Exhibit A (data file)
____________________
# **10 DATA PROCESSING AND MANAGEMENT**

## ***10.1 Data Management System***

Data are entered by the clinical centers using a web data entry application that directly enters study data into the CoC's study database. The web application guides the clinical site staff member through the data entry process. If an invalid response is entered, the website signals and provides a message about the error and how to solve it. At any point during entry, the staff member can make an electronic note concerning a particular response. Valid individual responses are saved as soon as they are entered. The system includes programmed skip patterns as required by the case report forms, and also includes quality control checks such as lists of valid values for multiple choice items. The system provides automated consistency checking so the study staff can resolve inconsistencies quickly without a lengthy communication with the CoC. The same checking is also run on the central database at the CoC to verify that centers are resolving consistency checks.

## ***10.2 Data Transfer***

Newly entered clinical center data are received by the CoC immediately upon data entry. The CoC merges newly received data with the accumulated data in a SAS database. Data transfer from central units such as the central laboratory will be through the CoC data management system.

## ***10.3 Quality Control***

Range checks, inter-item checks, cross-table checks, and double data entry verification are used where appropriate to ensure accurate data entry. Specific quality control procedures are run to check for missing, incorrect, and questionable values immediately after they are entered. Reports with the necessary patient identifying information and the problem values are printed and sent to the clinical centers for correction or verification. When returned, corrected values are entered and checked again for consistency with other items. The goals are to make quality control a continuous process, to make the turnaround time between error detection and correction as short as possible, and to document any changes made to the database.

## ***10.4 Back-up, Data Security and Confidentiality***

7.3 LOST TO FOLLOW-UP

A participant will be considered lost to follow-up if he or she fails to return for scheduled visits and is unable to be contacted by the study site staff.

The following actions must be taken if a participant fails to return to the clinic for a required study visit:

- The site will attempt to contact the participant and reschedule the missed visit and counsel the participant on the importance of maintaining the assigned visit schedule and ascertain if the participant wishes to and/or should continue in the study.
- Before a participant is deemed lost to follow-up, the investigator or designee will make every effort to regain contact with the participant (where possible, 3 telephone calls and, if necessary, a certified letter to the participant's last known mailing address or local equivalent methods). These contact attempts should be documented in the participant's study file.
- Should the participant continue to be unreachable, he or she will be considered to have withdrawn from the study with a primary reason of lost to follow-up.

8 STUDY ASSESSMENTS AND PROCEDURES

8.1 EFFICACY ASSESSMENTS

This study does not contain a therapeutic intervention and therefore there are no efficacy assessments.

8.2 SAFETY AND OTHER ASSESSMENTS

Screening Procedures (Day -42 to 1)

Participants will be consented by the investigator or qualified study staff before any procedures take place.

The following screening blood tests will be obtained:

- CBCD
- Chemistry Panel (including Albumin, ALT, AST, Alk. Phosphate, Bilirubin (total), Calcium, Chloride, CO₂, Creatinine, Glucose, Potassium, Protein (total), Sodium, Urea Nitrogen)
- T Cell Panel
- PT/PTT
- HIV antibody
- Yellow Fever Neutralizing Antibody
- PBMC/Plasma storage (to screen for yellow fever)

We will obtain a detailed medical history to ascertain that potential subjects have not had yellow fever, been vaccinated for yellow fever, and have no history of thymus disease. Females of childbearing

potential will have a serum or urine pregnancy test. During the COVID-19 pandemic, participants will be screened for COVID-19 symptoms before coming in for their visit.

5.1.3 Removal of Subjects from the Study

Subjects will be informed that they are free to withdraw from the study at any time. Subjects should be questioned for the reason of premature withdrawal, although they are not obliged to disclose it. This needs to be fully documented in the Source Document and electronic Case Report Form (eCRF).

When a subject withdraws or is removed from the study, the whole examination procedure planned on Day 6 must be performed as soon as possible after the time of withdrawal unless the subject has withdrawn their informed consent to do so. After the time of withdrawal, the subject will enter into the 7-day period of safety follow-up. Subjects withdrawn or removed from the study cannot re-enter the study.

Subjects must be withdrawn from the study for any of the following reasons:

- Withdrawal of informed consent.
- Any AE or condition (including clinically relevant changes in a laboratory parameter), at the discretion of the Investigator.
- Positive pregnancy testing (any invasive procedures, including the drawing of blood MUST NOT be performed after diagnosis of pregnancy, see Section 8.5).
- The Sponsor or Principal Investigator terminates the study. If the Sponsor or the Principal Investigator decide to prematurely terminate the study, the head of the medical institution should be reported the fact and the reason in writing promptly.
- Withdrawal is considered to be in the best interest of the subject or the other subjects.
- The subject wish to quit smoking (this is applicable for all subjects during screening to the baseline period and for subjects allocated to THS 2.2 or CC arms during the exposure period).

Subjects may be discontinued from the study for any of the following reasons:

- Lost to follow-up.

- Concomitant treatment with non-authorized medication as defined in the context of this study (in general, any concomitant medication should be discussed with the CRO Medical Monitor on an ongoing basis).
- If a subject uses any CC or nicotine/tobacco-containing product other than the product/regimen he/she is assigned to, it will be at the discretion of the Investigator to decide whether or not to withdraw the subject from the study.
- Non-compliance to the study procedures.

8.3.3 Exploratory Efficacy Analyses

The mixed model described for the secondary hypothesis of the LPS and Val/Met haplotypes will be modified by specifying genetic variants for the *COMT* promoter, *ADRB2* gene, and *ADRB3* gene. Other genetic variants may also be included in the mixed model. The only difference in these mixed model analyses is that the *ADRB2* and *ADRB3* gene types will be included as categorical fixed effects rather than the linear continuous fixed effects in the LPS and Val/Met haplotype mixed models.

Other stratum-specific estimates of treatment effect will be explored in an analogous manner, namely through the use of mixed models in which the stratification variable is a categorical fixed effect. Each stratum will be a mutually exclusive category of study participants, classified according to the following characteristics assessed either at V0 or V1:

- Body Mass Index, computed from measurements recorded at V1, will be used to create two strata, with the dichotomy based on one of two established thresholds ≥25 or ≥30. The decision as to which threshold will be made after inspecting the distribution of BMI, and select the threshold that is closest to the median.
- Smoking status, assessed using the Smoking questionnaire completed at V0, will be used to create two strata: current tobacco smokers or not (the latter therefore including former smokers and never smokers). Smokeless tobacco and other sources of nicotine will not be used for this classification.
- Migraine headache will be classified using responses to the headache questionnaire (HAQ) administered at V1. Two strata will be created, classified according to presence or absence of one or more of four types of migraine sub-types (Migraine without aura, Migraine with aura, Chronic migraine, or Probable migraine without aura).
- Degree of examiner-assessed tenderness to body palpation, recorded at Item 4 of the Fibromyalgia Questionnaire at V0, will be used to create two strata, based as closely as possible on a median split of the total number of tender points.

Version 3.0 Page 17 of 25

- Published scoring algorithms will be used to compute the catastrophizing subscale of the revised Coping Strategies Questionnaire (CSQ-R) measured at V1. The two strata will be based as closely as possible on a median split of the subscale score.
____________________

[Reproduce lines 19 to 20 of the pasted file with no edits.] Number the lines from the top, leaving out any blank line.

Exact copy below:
Screening Procedures (Day -42 to 1)

Participants will be consented by the investigator or qualified study staff before any procedures take place.